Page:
Google is continuing its expansion into the Asian markets with the opening of its first ever office in Thailand.
The Thailand office, based in capital city Bangkok’s popular Central World offices, is the search giant’s third presence in Southeast Asia alongside its Malaysian office, opened in January this year, and its regional headquarters in Singapore.
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The company is focusing on the potential of the region – where internet penetration rates are generally below 20% – as Google Southeast Asia Managing Director Julian Persaud explained:
Southeast Asia is coming into prominence but not much of content about the region is available on the Internet. With over 120 million people online in the region, we are particularly excited about growth in the region.
The move to Thailand has highly speculated, for the last year or so with Google being particularly active in the country this year. Recent months have seen the company run its first Thai advertising campaign and appoint former True executive Ariya Banomyong as country head in July.
The Thai office will essentially act as a sales hub to encourage greater usage of the web and Google services by SMEs and businesses in Thailand and surrounding countries like Vietnam and Cambodia, as The Nation explains:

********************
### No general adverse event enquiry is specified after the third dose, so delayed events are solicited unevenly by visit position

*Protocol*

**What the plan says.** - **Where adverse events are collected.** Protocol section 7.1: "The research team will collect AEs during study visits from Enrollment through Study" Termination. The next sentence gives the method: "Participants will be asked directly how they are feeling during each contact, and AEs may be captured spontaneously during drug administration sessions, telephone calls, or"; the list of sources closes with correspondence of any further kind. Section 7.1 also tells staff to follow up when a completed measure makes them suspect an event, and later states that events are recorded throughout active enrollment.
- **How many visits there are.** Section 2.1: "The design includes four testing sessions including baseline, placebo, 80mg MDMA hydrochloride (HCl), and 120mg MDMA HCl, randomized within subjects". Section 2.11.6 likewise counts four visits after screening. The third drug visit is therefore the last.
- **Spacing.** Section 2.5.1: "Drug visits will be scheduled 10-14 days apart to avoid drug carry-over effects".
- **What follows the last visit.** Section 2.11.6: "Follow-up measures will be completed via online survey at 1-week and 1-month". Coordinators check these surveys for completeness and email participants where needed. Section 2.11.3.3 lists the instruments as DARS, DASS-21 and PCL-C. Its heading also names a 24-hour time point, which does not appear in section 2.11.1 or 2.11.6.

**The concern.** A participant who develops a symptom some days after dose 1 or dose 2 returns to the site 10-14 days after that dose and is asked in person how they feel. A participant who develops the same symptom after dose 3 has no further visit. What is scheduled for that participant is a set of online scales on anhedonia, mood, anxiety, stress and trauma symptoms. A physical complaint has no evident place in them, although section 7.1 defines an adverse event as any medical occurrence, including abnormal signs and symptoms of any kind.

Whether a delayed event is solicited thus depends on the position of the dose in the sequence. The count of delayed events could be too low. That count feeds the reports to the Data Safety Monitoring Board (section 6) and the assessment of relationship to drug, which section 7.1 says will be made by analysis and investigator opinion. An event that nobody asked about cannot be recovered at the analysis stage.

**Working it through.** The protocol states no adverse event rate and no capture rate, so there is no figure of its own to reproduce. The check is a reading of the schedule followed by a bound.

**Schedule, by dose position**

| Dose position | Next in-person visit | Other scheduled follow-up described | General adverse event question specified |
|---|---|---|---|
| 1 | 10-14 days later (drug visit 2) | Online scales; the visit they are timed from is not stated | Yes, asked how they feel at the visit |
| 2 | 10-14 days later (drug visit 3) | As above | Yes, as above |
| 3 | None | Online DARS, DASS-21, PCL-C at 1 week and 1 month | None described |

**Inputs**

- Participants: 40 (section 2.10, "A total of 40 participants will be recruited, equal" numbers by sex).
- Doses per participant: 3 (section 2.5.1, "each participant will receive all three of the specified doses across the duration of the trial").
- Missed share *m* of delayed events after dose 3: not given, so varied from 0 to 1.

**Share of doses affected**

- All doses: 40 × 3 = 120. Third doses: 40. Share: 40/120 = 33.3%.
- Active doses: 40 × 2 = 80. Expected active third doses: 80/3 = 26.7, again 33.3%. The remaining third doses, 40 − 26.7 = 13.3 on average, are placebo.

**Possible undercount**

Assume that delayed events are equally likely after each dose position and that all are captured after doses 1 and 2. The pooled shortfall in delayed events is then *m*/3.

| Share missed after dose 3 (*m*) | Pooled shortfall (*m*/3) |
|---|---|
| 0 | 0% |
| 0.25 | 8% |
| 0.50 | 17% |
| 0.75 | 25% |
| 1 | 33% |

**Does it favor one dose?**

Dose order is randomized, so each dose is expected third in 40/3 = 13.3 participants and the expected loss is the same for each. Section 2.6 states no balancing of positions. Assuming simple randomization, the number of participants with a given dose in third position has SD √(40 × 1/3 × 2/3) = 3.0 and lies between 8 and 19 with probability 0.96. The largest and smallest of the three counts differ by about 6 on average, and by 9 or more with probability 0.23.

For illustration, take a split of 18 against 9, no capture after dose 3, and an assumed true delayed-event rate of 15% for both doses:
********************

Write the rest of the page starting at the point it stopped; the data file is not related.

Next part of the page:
Google’s aims in Thailand are to encourage local businesses to go online successfully and to raise online-advertising spending in the Thai market from the current level of only 0.3 per cent of total advertising spending to a level closer to that in countries like the United States and the United Kingdom, which have a well developed Internet infrastructure and where online-advertising spending is 30 to 50 per cent of total ad spending.
One of its next most pressing projects is surely to be an office in Indonesia, the fourth most populated country in the world. The country is a key market in the region, enjoying strong usage of social media, a high ratio of mobile internet users and a vibrant local technology scene.
Google is understood to be working on establishing its presence in Indonesia but legal requirements and red tape are rumoured to be delaying the project.
Given its approach to censorship in China – where it is no longer a domestic player – it will be interesting to see how the company reacts to censorship and freedom of speech issues in Thailand. Earlier this year, Freedom House labeled Thailand’s internet as “not free”, bracketing the country’s freedom of speech on a par with China, Iran, Burma and others.
In the meantime, the company is focused on growing its workforce with another 500 new vacancies set to increase its regional workforce beyond the 250 employed in Singapore and the “handful” of employees in Malaysia and now Thailand.
Equally, with acquisitions in Southeast Asia beginning to pick up, Persaud told Bloomberg that Google was “prepared to make acquisitions wherever it makes sense”.